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[dahy-uh-lawg, -log] /ˈdaɪ əˌlɔg, -ˌlɒg/
conversation between two or more persons.
the conversation between characters in a novel, drama, etc.
an exchange of ideas or opinions on a particular issue, especially a political or religious issue, with a view to reaching an amicable agreement or settlement.
a literary work in the form of a conversation:
a dialogue of Plato.
verb (used without object), dialogued, dialoguing.
to carry on a dialogue; converse.
to discuss areas of disagreement frankly in order to resolve them.
verb (used with object), dialogued, dialoguing.
to put into the form of a dialogue.
Also, dialog.
1175-1225; Middle English < Old French dïalogue, Latin dialogus < Greek diálogos. See dia-, -logue
Related forms
dialoguer, noun
self-dialog, noun
self-dialogue, noun
underdialogue, noun Unabridged
Based on the Random House Dictionary, © Random House, Inc. 2015.
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Examples from the web for dialogue
  • This dialogue itself serves as evidence of the sort of rich conversation that was impossible a decade ago.
  • The exhibit considers how designers seek to enable a nonverbal dialogue through clever design.
  • The picture shows on a small screen and the technician can run it frame by frame as he listens to the dialogue.
  • Even if the generals do release her, they have made it abundantly clear that they are not interested in dialogue.
  • The dialogue has been heated, at times.
  • These disclosures are presented in a lively dialogue, in clear, simple English.
  • Loud voices in the country's political dialogue call for a change.
  • The writing is further marred by jarring transitions and wooden dialogue.
  • The dialogue was amusing and exhilarating.
  • If we think of a funny joke, we'll put it in, but the movies have no written dialogue.
British Dictionary definitions for dialogue


conversation between two or more people
an exchange of opinions on a particular subject; discussion
the lines spoken by characters in drama or fiction
a particular passage of conversation in a literary or dramatic work
a literary composition in the form of a dialogue
a political discussion between representatives of two nations or groups
verb (rare)
(transitive) to put into the form of a dialogue
(intransitive) to take part in a dialogue; converse
Derived Forms
dialogic (ˌdaɪəˈlɒdʒɪk) adjective
dialoguer, noun
Word Origin
C13: from Old French dialoge, from Latin dialogus, from Greek dialogos, from dialegesthai to converse; see dialect
Collins English Dictionary - Complete & Unabridged 2012 Digital Edition
© William Collins Sons & Co. Ltd. 1979, 1986 © HarperCollins
Publishers 1998, 2000, 2003, 2005, 2006, 2007, 2009, 2012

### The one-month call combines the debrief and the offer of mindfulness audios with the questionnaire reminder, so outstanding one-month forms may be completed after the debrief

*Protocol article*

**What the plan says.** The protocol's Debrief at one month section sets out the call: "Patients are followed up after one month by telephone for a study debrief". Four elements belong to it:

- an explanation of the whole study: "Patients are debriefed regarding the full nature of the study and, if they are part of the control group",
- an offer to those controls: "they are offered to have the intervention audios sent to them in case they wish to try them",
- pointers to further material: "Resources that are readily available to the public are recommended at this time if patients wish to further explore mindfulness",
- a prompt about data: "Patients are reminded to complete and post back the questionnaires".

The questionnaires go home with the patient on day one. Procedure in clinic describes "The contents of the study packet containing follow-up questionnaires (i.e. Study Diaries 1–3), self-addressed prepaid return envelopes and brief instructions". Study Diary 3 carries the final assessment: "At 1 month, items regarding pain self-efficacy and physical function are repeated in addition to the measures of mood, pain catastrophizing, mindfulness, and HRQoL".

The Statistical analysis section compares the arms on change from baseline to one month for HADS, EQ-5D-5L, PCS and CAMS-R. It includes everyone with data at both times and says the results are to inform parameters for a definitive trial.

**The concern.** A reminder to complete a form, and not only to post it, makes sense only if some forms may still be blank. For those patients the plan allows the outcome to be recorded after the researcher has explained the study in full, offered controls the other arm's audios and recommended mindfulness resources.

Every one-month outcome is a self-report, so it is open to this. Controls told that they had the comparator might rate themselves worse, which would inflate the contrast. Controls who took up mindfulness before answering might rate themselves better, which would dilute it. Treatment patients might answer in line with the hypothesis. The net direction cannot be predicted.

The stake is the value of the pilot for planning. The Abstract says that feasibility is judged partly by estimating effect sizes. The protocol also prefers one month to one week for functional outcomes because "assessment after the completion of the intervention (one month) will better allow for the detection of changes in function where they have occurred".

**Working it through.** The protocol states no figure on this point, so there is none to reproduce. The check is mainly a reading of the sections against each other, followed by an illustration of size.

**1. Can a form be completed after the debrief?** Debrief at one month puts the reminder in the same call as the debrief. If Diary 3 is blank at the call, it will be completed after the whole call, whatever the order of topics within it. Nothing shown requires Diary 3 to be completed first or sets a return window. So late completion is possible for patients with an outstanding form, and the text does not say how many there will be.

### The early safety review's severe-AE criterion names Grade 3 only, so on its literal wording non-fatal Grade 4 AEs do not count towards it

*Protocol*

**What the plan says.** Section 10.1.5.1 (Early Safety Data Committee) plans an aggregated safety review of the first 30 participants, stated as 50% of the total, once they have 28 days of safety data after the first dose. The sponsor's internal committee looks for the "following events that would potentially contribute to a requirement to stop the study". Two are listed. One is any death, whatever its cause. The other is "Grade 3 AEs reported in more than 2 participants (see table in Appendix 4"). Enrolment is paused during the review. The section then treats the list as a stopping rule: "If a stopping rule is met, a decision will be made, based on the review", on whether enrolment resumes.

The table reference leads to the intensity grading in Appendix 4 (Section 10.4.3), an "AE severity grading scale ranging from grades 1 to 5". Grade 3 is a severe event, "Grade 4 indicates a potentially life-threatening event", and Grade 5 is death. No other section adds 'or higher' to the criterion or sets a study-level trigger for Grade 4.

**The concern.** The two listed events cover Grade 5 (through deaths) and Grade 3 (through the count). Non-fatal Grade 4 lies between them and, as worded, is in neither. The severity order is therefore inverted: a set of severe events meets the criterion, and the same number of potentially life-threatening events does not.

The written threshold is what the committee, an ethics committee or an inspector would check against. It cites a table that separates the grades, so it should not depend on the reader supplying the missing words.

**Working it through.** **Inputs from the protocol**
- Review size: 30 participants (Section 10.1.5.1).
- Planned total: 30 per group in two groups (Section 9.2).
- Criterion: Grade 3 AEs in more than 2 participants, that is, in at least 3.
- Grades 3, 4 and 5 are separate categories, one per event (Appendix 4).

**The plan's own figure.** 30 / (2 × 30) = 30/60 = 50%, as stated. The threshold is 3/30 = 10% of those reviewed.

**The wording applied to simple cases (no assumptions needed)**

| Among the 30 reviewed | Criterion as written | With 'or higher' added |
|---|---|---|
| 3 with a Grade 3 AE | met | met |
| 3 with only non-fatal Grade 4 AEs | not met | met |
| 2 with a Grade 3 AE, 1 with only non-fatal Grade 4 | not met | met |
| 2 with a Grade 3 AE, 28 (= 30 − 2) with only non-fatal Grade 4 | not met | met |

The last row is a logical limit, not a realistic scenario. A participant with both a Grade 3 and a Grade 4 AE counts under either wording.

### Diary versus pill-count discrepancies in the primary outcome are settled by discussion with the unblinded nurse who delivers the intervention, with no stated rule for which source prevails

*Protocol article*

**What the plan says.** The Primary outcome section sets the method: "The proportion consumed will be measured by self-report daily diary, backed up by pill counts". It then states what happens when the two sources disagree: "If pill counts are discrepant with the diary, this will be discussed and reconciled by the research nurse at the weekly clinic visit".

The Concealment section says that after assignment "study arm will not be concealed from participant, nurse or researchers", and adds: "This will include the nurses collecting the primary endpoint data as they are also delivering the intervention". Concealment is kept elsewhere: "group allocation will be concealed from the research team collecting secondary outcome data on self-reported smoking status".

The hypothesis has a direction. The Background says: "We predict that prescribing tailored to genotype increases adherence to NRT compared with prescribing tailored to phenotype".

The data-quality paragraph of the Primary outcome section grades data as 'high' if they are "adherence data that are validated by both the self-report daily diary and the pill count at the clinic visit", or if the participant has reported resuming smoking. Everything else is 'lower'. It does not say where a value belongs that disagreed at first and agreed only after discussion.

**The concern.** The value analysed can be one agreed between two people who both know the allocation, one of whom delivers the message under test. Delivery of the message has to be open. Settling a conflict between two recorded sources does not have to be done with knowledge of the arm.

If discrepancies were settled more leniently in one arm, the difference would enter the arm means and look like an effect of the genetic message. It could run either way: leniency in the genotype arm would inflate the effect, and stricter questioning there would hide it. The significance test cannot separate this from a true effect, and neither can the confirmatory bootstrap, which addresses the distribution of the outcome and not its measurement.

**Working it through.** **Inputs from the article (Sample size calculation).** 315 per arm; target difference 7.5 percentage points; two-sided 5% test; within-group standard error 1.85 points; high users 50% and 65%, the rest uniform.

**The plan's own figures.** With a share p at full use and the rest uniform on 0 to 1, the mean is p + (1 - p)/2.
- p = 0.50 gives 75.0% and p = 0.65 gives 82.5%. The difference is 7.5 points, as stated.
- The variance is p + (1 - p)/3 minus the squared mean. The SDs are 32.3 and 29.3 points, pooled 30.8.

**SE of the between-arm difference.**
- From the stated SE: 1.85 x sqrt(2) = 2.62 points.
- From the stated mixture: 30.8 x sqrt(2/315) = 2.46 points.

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Word Origin and History for dialogue

early 13c., "literary work consisting of a conversation between two or more persons," from Old French dialoge, from Latin dialogus, from Greek dialogos "conversation, dialogue," related to dialogesthai "converse," from dia- "across" (see dia-) + legein "speak" (see lecture (n.)).

Sense broadened to "a conversation" c.1400. Mistaken belief that it can only mean "conversation between two persons" is from confusion of dia- and di- (1). A word for "conversation between two persons" is the hybrid duologue (1864).

Online Etymology Dictionary, © 2010 Douglas Harper
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Encyclopedia Article for dialogue

in its widest sense, the recorded conversation of two or more persons, especially as an element of drama or fiction. As a literary form, it is a carefully organized exposition, by means of invented conversation, of contrasting philosophical or intellectual attitudes. The oldest known dialogues are the Sicilian mimes, written in rhythmic prose by Sophron of Syracuse in the early 5th century BC. Although none of these has survived, Plato knew and admired them. But the form of philosophic dialogue that he perfected by 400 BC was sufficiently original to be an independent literary creation. With due attention to characterization and the dramatic situation from which the discussion arises, it develops dialectically the main tenets of Platonic philosophy. To Lucian in the 2nd century AD the dialogue owes a new tone and function. His influential Dialogues of the Dead, with their coolly satirical tone, inspired innumerable imitations in England and France during the 17th and 18th centuries, e.g., dialogues by the French writers Bernard de Fontenelle (1683) and Francois Fenelon (1700-12).

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Encyclopedia Britannica, 2008. Encyclopedia Britannica Online.
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